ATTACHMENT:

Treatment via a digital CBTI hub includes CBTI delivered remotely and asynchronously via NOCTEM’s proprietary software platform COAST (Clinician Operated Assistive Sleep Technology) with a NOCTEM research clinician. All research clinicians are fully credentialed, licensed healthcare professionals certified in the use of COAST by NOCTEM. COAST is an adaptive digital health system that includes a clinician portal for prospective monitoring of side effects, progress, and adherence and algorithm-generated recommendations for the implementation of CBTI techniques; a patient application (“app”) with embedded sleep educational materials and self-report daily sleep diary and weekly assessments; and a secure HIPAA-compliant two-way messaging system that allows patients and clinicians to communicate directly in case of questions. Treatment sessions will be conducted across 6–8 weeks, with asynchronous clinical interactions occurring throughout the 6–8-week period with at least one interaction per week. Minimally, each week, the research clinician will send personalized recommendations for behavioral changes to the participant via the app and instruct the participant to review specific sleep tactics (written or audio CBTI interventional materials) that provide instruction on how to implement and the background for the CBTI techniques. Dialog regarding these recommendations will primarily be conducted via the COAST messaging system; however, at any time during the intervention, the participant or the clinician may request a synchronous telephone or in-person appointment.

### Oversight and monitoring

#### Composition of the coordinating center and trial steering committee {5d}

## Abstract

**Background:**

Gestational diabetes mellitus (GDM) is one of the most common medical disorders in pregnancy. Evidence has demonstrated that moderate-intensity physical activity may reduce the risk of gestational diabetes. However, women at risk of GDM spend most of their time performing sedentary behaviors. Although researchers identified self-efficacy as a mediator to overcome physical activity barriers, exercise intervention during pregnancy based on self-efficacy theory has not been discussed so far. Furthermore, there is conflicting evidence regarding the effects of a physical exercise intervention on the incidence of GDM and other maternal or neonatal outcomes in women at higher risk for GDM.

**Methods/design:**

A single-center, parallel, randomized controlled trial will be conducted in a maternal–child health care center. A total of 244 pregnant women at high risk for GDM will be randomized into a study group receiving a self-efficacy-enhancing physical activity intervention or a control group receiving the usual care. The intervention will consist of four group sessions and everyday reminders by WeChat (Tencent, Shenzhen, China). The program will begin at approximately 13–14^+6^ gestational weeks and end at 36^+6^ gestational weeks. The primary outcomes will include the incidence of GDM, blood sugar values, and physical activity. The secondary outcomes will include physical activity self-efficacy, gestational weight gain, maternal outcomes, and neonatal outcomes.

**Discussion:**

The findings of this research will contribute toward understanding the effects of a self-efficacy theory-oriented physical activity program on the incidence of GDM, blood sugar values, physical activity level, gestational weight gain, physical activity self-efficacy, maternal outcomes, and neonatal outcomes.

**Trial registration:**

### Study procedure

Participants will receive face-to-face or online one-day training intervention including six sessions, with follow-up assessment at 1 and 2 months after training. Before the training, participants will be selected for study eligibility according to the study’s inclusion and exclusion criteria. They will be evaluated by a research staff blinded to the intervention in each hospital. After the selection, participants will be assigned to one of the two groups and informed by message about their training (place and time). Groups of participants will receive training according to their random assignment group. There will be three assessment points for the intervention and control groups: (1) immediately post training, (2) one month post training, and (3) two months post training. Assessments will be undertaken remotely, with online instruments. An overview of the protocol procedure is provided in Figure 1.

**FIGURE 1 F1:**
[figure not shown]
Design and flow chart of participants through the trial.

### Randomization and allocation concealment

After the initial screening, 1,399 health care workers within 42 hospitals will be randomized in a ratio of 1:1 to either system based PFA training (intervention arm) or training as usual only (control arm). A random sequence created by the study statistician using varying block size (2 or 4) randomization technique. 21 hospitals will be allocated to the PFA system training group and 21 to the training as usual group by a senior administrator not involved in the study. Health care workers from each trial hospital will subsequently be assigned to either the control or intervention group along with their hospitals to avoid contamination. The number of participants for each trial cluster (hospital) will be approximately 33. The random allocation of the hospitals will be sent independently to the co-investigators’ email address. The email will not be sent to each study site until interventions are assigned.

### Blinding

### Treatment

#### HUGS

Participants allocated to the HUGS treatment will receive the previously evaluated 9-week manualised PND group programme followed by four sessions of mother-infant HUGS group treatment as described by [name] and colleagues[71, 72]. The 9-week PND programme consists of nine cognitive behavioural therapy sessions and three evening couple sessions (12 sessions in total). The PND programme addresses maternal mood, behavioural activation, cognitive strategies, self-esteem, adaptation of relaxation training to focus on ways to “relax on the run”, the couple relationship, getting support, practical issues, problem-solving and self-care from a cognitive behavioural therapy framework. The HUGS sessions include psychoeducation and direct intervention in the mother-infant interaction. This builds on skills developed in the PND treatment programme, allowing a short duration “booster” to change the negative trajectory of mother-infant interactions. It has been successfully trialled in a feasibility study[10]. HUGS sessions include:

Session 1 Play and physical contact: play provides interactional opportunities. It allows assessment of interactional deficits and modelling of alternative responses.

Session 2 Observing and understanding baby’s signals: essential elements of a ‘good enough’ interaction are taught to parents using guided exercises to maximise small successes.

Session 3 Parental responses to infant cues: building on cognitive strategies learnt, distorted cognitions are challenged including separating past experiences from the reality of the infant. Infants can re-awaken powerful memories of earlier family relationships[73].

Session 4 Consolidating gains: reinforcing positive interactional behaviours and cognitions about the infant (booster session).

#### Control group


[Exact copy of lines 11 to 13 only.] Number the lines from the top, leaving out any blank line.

**Trial registration:**

### Study procedure

Participants will receive face-to-face or online one-day training intervention including six sessions, with follow-up assessment at 1 and 2 months after training. Before the training, participants will be selected for study eligibility according to the study’s inclusion and exclusion criteria. They will be evaluated by a research staff blinded to the intervention in each hospital. After the selection, participants will be assigned to one of the two groups and informed by message about their training (place and time). Groups of participants will receive training according to their random assignment group. There will be three assessment points for the intervention and control groups: (1) immediately post training, (2) one month post training, and (3) two months post training. Assessments will be undertaken remotely, with online instruments. An overview of the protocol procedure is provided in Figure 1.